Courage, Vulnerability, Emotional Intelligence & Other Keys
The key to brave leadership is vulnerability according to Brené Brown, one of the biggest names in leadership research, a University of Houston professor and author of five #1 New York Times bestsellers, who has been studying leadership for 10 years. Her 2018 publication, Dare to Lead: Brave Work. Tough Conversations. Whole Hearts., offers a leadership skillset that can improve both our professional and personal relationships, which she also illustrates through her ongoing Dare to Lead podcast series. Brown has also studied shame and blame, which she notes contribute to problems related to diversity, equity, and inclusion.
In her first solo episode of the podcast, Brown discusses “The Heart of Daring Leadership,” which she identifies as courage — noting that courage first requires vulnerability. Brown shares an overview of the skillset needed for courageous leadership, explaining that vulnerability is foundational, so much so that it required as much space in her book as the remaining three skills combined, which she notes cannot exist without vulnerability. The remaining skills covered in Dare to Lead include: Living into Values, Braving Trust, and Learning How to Rise, which are summarized nicely by Unboxed Training & Technology here.
Brown shares additional insights about courageous leadership, including the importance of self-awareness, particularly related to our responses to fear. Explaining that courage is less about who people are and more about what they do, Brown observes that leaders are rarely fearless but that they still manage to take action when scared. Fear isn’t the problem, the problem is the response, which Brown describes as our “armor” — and the solution is to learn to lean into our mistakes. (More on how lawyers and law students can overcome perfectionism and learn to use failure here on our LCL MA LAP Blog.)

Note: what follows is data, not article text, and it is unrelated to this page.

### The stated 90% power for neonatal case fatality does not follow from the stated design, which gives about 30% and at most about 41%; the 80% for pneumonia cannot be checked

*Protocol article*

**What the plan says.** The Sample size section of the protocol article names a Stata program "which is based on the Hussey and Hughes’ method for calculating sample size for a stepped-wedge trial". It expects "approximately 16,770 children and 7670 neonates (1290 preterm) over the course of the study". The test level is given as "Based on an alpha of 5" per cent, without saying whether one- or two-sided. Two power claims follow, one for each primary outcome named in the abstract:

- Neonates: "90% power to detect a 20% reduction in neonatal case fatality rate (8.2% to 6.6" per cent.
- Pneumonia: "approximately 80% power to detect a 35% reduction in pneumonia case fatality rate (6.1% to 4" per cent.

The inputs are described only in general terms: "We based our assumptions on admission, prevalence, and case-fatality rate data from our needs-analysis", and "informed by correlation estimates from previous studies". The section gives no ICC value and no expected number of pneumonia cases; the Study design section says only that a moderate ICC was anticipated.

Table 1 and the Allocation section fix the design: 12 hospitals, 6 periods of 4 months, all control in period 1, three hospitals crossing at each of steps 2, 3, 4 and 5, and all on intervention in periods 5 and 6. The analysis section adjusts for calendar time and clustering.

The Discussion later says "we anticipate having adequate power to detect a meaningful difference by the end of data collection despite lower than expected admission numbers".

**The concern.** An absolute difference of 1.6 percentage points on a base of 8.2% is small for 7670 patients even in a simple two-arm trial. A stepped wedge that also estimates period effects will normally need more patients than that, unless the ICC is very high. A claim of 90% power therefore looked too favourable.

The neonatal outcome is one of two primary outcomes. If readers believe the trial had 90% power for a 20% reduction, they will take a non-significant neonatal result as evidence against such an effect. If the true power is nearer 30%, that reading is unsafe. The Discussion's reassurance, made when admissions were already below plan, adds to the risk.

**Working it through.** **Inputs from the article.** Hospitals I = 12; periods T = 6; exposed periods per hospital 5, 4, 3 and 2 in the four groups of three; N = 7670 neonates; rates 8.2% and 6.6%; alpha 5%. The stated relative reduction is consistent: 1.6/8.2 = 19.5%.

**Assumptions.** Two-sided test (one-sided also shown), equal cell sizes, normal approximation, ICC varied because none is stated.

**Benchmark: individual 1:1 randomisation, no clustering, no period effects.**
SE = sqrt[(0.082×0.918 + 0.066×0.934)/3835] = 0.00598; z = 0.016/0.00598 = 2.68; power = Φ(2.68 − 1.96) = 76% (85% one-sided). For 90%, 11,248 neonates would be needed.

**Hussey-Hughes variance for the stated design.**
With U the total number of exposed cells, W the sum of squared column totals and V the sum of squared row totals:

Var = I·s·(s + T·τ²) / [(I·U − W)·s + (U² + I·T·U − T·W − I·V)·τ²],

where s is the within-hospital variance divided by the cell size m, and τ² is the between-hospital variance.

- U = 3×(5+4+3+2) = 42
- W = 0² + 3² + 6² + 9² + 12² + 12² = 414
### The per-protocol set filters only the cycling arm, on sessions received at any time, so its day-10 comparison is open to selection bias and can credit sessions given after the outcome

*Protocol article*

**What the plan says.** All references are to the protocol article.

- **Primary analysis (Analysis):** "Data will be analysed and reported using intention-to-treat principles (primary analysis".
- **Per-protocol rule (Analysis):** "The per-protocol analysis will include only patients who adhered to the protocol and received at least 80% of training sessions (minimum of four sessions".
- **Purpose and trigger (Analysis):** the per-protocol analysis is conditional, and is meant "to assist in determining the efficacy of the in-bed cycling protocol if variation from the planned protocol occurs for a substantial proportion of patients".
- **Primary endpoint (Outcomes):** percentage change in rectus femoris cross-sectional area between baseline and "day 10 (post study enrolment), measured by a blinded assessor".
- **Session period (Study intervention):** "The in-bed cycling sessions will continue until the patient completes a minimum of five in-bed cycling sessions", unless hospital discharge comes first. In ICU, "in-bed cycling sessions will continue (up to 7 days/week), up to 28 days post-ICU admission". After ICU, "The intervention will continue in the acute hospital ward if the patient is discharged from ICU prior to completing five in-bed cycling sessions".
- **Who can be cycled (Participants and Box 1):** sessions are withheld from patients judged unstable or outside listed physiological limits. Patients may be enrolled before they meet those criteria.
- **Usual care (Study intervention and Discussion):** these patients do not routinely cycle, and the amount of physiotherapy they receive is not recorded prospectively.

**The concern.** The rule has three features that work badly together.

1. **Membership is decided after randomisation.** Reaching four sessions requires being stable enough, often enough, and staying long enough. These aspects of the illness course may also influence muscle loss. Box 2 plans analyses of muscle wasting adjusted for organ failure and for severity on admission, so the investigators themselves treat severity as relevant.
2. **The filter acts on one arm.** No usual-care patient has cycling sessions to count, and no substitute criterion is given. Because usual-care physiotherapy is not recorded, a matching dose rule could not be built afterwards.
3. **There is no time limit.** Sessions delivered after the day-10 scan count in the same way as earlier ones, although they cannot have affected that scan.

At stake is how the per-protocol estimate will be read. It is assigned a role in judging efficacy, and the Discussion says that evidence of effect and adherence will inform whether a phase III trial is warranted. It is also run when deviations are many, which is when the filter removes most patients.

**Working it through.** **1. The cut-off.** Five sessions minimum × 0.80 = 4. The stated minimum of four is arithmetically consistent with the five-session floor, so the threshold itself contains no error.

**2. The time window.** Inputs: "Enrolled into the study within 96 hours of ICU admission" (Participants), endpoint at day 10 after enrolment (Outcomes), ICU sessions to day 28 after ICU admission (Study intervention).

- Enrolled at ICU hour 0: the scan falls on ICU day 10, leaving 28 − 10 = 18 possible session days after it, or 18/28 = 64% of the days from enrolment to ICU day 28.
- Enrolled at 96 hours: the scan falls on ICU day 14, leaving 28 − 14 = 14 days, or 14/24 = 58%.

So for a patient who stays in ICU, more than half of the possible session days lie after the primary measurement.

Brown also notes that courage (or a lack thereof) is culturally contagious, and needs to be designed for. She shares how her team actually uses the word “rumble” to replace “meet” as a verbal cue to help team members embrace the anticipated challenge. The Dare to Lead podcast series is designed to offer similar insight for listeners to have “practical, tactical conversations” and create a culture that sets the expectation of discomfort, where armor is neither needed nor rewarded, and where the irreducible requirements of care and connection thrive. (Creating the right culture also involves preparing for the challenging conversations themselves — find tips for navigating difficult conversations in the legal profession here on our LCL MA LAP Blog.)
More broadly, emotional intelligence is key to effective leadership. “Emotional intelligence” is the term Daniel Goleman introduced in 1995 following his research at nearly 200 large, global companies to represent the collection of softer, more personal qualities essential to leadership, as explained in the 2004 Harvard Business Review article What Makes a Leader? (HBR has collected their articles published HBR On Leadership here and HBR On Emotional Intelligence here.) Additional research demon The 12 elements of emotional intelligence, which spans four domains, are unpacked in a 2017 HBR article by Daniel Golemand and Richard E. Boyatzis.
- Self-Awareness Domain: Emotional self-awareness.
- Self-Management Domain: Emotional self-control, adaptability, achievement orientation, and positive outlook.